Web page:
Monday, 21 September 2015

Two “little ice ages” revealed by CET summer data

The past couple of weeks have been preoccupied by studies of UK and US precipitation and temperature data – often with the inclination to prepare things for publication here without doing anything on this line.

Yesterday and today, in between trips to visit my brother in Balaclava, I have prepared a comprehensive, tabulated analysis of the CET data as a follow-up to the work of Uncharted Territory on the famous anomaly of 1740 – the coldest twelve months in the CET record.
Mean annual Central England Temperature for each fiscal year from 1659/1660 to 2014/2015
As we can see from this graph of fiscal year Central England Temperature, there has been a general increase since the extremely cold decade of the 1690s, so much so that many recent years are off the map of what would be possible without Australian greenhouse gas emissions. There were exceptions in the 1740s and 1750s, the 1810s following a known but undocumented major eruption, and between the middle 1880s and middle 1890s following the eruption of Krakatoa. The major rise in the late 1980s no doubt coincides with the beginning of the gradual elimination of import tariffs on cars in Australia, previously so high (57.5 percent from 1978 to 1988) as to push up car prices and lower Australian greenhouse emissions.

Uncharted Territory’s work on winter CET has given me the incentive to look at summer CET over time, so we shall do this one next. This is especially significant as long-term ice fluctuations are much more influenced by summer than winter temperature – colder winters actually inhibit the growth of ice sheets as seen in completely unglaciated Siberia and Manchuria. Following on from Uncharted Territory, I have provided a 9-year and 75-year running mean on the graph:
Conclusions one might draw from the graph:
  1. As with the fiscal year CET graph, there is a general rise in summer CET since the 1690s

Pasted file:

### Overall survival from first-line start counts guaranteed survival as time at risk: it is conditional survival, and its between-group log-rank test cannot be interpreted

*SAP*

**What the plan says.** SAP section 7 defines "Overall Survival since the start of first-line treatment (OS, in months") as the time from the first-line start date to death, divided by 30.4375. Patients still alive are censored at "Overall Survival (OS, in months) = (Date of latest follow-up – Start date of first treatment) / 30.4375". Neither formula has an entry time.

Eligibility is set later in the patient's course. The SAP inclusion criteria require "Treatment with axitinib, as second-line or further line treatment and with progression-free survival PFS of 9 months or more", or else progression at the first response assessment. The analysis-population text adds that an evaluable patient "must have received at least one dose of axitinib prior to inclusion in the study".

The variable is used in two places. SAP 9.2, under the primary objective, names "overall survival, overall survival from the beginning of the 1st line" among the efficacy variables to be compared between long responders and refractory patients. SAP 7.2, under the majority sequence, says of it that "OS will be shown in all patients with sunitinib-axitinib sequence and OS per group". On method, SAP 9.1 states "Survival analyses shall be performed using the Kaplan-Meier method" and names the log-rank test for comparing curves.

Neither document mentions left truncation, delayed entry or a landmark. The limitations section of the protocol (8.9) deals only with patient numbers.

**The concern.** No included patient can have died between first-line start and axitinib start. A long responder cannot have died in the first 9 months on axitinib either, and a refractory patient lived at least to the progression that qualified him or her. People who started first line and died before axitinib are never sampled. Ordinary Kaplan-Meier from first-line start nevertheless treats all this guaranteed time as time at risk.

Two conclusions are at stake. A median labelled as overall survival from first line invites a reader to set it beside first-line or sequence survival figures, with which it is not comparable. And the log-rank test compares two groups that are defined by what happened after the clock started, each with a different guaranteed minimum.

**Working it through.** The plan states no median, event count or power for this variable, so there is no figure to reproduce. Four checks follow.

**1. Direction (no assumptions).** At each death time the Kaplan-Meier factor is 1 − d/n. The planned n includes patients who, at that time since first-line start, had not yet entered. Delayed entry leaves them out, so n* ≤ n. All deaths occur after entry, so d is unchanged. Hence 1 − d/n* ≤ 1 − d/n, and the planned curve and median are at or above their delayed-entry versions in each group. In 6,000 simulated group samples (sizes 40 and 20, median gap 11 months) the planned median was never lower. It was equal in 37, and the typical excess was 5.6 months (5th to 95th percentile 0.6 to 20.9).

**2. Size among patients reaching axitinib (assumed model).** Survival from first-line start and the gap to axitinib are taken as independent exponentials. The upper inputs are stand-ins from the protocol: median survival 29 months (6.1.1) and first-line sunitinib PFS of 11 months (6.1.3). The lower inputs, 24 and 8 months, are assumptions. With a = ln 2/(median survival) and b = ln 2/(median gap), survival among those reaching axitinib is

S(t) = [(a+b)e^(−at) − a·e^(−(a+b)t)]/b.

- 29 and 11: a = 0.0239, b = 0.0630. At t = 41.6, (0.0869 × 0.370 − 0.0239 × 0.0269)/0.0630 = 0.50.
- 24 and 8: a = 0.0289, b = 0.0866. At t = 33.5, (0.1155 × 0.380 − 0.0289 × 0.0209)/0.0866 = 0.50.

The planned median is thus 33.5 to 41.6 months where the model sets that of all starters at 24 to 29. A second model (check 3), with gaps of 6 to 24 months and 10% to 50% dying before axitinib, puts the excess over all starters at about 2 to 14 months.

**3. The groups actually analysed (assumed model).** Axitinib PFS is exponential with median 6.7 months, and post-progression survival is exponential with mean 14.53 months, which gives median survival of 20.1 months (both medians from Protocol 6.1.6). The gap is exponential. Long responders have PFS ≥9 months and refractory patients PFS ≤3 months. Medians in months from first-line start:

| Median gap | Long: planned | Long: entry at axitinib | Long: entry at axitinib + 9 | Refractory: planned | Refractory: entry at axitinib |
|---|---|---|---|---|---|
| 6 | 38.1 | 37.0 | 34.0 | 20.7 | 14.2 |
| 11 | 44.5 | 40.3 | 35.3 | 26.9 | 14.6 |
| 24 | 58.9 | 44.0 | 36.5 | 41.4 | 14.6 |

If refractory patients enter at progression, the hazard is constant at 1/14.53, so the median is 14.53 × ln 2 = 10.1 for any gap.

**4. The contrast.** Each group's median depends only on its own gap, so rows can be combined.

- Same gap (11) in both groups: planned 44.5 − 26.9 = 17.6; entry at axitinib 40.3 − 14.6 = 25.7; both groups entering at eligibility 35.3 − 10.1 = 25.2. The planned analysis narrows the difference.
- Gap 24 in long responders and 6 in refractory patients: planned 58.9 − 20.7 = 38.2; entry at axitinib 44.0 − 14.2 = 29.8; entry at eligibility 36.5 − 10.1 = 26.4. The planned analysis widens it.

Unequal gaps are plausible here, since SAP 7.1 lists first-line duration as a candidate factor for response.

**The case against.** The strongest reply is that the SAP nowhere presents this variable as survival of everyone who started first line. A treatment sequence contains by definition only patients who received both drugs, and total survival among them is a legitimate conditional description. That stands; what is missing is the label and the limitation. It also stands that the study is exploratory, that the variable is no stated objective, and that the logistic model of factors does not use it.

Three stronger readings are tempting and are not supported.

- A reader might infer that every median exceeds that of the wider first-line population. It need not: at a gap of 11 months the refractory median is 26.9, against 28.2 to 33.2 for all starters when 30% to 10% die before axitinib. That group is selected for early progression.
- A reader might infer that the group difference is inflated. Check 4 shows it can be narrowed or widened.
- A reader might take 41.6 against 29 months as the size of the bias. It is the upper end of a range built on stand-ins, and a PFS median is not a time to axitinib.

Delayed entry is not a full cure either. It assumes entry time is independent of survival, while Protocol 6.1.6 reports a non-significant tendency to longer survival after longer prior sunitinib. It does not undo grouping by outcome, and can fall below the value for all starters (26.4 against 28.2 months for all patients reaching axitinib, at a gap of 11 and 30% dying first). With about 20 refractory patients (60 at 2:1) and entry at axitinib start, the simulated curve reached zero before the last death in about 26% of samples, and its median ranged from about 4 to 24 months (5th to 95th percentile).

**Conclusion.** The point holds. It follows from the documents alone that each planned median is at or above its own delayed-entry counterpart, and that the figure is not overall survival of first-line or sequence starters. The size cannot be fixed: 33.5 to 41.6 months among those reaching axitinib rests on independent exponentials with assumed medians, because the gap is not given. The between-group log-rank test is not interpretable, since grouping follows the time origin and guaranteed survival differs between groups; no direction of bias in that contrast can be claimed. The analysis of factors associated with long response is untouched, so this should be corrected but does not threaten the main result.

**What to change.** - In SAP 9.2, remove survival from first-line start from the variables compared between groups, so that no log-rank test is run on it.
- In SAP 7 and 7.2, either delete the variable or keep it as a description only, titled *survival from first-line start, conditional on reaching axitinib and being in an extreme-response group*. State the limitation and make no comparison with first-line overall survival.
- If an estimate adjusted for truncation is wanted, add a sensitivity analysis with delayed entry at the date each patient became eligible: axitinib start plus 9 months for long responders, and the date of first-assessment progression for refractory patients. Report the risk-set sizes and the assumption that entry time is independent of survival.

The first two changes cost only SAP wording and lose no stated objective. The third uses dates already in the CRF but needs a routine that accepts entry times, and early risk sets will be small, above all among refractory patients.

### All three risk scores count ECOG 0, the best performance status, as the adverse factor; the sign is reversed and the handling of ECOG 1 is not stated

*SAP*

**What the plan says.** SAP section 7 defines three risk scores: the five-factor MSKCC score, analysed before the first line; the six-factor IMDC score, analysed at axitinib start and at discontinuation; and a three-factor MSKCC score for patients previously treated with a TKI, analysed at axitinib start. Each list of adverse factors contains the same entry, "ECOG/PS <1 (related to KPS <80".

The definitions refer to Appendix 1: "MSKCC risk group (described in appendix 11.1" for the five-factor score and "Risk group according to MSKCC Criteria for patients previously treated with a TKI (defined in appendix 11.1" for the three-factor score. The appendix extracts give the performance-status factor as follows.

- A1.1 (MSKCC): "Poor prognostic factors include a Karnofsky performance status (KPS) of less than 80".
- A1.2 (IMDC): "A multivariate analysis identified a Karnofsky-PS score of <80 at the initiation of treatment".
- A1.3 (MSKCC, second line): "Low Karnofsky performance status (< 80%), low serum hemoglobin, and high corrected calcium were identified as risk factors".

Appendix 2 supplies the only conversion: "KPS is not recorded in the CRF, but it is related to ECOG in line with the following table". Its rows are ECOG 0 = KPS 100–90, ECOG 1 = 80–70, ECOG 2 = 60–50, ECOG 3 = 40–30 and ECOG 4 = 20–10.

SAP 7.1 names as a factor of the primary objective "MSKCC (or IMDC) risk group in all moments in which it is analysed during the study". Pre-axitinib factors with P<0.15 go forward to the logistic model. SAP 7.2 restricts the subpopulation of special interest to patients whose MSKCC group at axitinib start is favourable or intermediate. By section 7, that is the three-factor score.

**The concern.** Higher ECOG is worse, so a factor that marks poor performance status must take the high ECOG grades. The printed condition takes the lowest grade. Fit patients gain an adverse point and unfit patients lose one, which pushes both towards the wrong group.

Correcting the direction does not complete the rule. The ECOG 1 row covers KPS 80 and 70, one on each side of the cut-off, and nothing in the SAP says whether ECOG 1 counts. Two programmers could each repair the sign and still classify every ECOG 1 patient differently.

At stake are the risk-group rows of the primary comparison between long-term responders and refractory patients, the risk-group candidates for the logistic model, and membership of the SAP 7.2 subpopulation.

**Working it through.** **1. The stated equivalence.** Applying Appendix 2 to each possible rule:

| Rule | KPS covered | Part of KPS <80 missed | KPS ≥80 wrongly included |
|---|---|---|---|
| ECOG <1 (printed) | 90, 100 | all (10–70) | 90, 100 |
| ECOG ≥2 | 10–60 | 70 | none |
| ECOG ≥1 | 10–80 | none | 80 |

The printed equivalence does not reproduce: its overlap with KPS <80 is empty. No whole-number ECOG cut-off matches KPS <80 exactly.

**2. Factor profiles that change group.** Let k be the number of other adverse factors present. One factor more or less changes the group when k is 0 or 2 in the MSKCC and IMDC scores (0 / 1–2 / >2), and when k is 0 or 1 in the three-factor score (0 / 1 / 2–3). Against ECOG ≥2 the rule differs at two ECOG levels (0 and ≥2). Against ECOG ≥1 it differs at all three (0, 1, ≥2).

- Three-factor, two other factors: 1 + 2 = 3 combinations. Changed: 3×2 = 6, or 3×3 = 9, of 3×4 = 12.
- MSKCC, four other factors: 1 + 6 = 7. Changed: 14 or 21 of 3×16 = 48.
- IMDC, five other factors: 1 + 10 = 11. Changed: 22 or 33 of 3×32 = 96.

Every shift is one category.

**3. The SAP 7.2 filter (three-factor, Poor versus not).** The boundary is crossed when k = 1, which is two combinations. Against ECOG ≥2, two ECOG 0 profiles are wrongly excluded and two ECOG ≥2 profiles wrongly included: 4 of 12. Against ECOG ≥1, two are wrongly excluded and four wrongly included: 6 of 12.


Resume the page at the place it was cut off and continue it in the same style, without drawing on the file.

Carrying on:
2. There are numerous clear groups of cool summers such as:
    1. from 1679 to 1700 (14 of 22 summers in lowest quartile)
    2. from 1809 to 1823 (nine of fifteen summers in lowest quartile)
    3. from 1839 to 1848 (seven of ten summers in lowest quartile)
    4. from 1860 to 1862 (two of three in lowest five percent)
    5. from 1879 to 1894 (ten of sixteen summers in lowest quartile)
    6. from 1902 to 1924 (twelve of 23 summers in lowest quartile)
  3. Before global warming intensified in the 1980s, there were noticeable fewer long runs of hot summers than of cool summers
    • there were only two periods (plus a brief one from 1893 to 1901) with five or more “hot summers” (top quartile) in nine years
    • these were as noted above all between 1771 and 1783 before the Laki eruption
    • or in the late 1720s and early 1730s
  4. It is notable that, before the 1980s, extremely hot summers never occurred close together apart from those of 1778 to 1781 – in contrast to the spells of cool summers in the seventeenth and nineteenth centuries
  5. There are many cases of isolated hot summers during periods dominated by cool summers (1826, 1846, 1911) but except perhaps 1725 no instance of an exceptionally cool summer during periods dominated by hot summers
  6. The 75-year running mean shows a notable peak in the latter half of the eighteenth century centred around 1770 (corresponding to the period from 1730 to 1810)
  7. The nine-year peak of hot summers in the 1770s (from 1773 to 1781) was not rivalled until Australian road and coal industries took control of the climate
  8. The 75-year running mean reaches an all-series minimum centred around the early 1890s following the eruption of Krakatoa
Thus, summer CET data suggest two “little ice ages”, one peaking in the late seventeenth century and one in the late nineteenth. I am too unfamiliar with summer temperature patterns elsewhere in the globe to know how general these trends are. Precipitation-sensitive glaciers in central Chile – a region ranking among the most severely affected by anthropogenic greenhouse warming – reached maxima late in the nineteenth century after a wet period from 1820 to 1905, which strongly suggests the width of the Hadley circulation reached its narrowest in this era. It is true that in other regions glaciers were already retreating during the latter half of the nineteenth century, though whether this reflects temperature or precipitation changes I am unsure.

We will now look at the spring CET graph:
Broadly speaking, the spring CET graph is not dissimilar to the summer CET graph above. Major differences: